By: M. Jay Stottman
Kentucky Archaeological Survey






Although teachers have sought archaeological information to supplement their curricula for decades, it has only been within the last twenty years that archaeologists have made a concerted effort to introduce their research to educators through archaeology-based content and activities.  Much of this work has privileged an archaeological perspective that is largely focused on archaeological research and stewardship.  The goal of such a perspective focuses on promoting a better understanding of what archaeologists do, how important that work is, and preserving archaeological resources.  The Project Archaeology:   Investigating a Shotgun House curriculum, developed by the Kentucky Archaeological Survey and Project Archaeology, considers archaeology and its role in education differently.  The goals of this curriculum are based on activist perspectives in archaeology where community needs are given equal weight to those of archaeology.  In education, this perspective is less about the specific needs and issues of archaeology and more about how archaeology can be used to help teachers teach.  In other words, archaeology is a vehicle for teaching rather than just what is being taught.

Because archaeology is inherently evidence-and inquiry-based, the focus of the Project Archaeology:  Investigating a Shotgun House curriculum, as with other Investigating Shelter case studies,  is on the process of archaeology, not just the products of research.  The process by which archaeologists do their work is a great way to engage students in learning about and applying the skills of inquiry by developing research questions, collecting evidence, and making interpretations.   Through this process students learn about the relationship of objects to people in different contexts, which highlights human intelligence, ingenuity, innovation, and agency.  They learn about a variety of humanities topics, such as class, race, ethnicity, and community.  The lessons and activities in the curriculum are focused on this process and are derived specifically from archaeological research of a shotgun house in the Davis Bottoms neighborhood of Lexington, Kentucky.  The people of this marginalized neighborhood are diverse, but they share the class and condition of poverty, from which they had built a tight knit community.  The impetus for the archaeological research, a highway project, led to a present day battle for community identity and social justice.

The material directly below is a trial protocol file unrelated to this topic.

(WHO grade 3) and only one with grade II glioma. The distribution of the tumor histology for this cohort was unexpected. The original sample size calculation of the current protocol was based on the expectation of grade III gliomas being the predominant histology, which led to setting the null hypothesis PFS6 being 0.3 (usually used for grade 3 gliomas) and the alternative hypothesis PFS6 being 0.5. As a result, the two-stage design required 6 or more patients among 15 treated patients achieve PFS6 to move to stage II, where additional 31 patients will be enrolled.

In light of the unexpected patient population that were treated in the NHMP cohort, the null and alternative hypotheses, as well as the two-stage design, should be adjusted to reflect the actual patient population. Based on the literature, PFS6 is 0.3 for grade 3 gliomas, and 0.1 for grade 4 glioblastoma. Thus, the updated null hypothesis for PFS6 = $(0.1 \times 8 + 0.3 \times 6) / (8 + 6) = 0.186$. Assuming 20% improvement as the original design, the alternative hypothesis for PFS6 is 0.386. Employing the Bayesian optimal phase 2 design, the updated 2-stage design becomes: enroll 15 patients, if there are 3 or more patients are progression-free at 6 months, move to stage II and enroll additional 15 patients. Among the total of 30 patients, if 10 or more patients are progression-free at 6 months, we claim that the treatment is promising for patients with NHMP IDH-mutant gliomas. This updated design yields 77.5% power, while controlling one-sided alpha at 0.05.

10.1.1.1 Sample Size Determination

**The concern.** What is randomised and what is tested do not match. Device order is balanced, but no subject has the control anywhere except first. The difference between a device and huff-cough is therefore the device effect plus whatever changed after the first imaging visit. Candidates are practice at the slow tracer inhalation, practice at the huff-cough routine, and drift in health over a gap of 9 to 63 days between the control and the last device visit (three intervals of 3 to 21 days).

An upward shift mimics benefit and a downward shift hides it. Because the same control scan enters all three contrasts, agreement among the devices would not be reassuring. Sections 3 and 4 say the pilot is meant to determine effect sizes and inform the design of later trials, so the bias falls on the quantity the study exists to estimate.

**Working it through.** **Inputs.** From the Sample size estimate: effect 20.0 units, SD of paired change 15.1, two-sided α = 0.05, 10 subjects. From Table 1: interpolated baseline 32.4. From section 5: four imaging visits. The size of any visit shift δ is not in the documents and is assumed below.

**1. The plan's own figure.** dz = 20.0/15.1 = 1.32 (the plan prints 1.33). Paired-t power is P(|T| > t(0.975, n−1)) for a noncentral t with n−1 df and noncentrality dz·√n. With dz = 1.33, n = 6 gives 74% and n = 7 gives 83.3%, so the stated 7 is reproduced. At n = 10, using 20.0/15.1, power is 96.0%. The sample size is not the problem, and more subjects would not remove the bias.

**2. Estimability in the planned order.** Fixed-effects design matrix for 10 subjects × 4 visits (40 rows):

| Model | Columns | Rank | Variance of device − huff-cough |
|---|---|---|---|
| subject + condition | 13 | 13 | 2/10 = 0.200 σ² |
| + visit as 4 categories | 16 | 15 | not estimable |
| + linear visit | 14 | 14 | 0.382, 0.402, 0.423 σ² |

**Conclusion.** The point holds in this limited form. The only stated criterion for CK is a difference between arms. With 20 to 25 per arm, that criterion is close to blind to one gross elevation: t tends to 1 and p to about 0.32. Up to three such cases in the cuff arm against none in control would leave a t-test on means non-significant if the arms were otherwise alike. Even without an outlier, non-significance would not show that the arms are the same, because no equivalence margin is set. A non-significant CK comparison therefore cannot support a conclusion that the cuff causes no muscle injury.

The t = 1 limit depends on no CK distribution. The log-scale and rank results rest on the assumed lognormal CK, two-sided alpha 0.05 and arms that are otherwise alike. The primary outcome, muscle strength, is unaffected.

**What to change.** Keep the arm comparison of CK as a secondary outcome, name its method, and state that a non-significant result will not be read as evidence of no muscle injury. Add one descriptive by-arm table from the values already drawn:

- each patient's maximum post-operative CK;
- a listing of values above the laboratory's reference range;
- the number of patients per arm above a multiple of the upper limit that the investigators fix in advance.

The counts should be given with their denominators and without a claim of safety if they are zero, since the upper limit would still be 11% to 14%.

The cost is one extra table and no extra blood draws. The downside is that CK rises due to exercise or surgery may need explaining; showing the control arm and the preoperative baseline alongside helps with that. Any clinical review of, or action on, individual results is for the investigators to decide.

Archaeologist Lori Stahlgren Works with Teachers at a Project Archaeology Workshop (by author, 2009).

The activist perspective used in the development of this curriculum and the real story about the Davis Bottom resident’s plight connects the study of the past with present day issues of civic engagement and social and environmental justice.  Not only do students learn about the process of inquiry, but they learn about the history and development of a marginalized community and how they can relate to its people.  They also are encouraged to become informed civic decision makers and to seek ways to take action.   The role of archaeology from this perspective prioritizes teaching the skills of inquiry, understanding that evidence is important, that the past informs the present, and becoming civically engaged. 

So has this perspective abandoned the needs of archaeology?  Not necessarily, with the use of archaeology as a vehicle to teach inquiry, students gain an understanding of and a respect for archaeology, which allows for the consideration of archaeological ethics and stewardship.  The difference is that our archaeological goals are less overt than more direct stewardship messaging.  Through the curriculum teachers and students discover the importance of archaeological research and stewardship for themselves.  So what is the role of archaeology in education?  Should it be primarily to promote archaeological needs and issues?  Should it be to primarily serve students and teachers?  Should it be both?  These questions create a bit of philosophical tension regarding the goals of archaeology and our control of it.  Should we consider educational and archaeological goals equally?  Should we always be overt in our preservation messages when using archaeology in education?


To learn more about Project Archaeology and the Investigating Shelter Curriculum visit

To learn more about the Davis Bottoms Neighborhood project visit:


Henderson, A. Gwynn, M. Jay Stottman, Robin L. Jones, and Linda S. Levstik

2016    Project Archaeology Investigating a Shotgun House:  A Curriculum Guide for Grades 3 through 5.  Kentucky Archaeological Survey, Lexington and Project Archaeology, Bozeman, MT.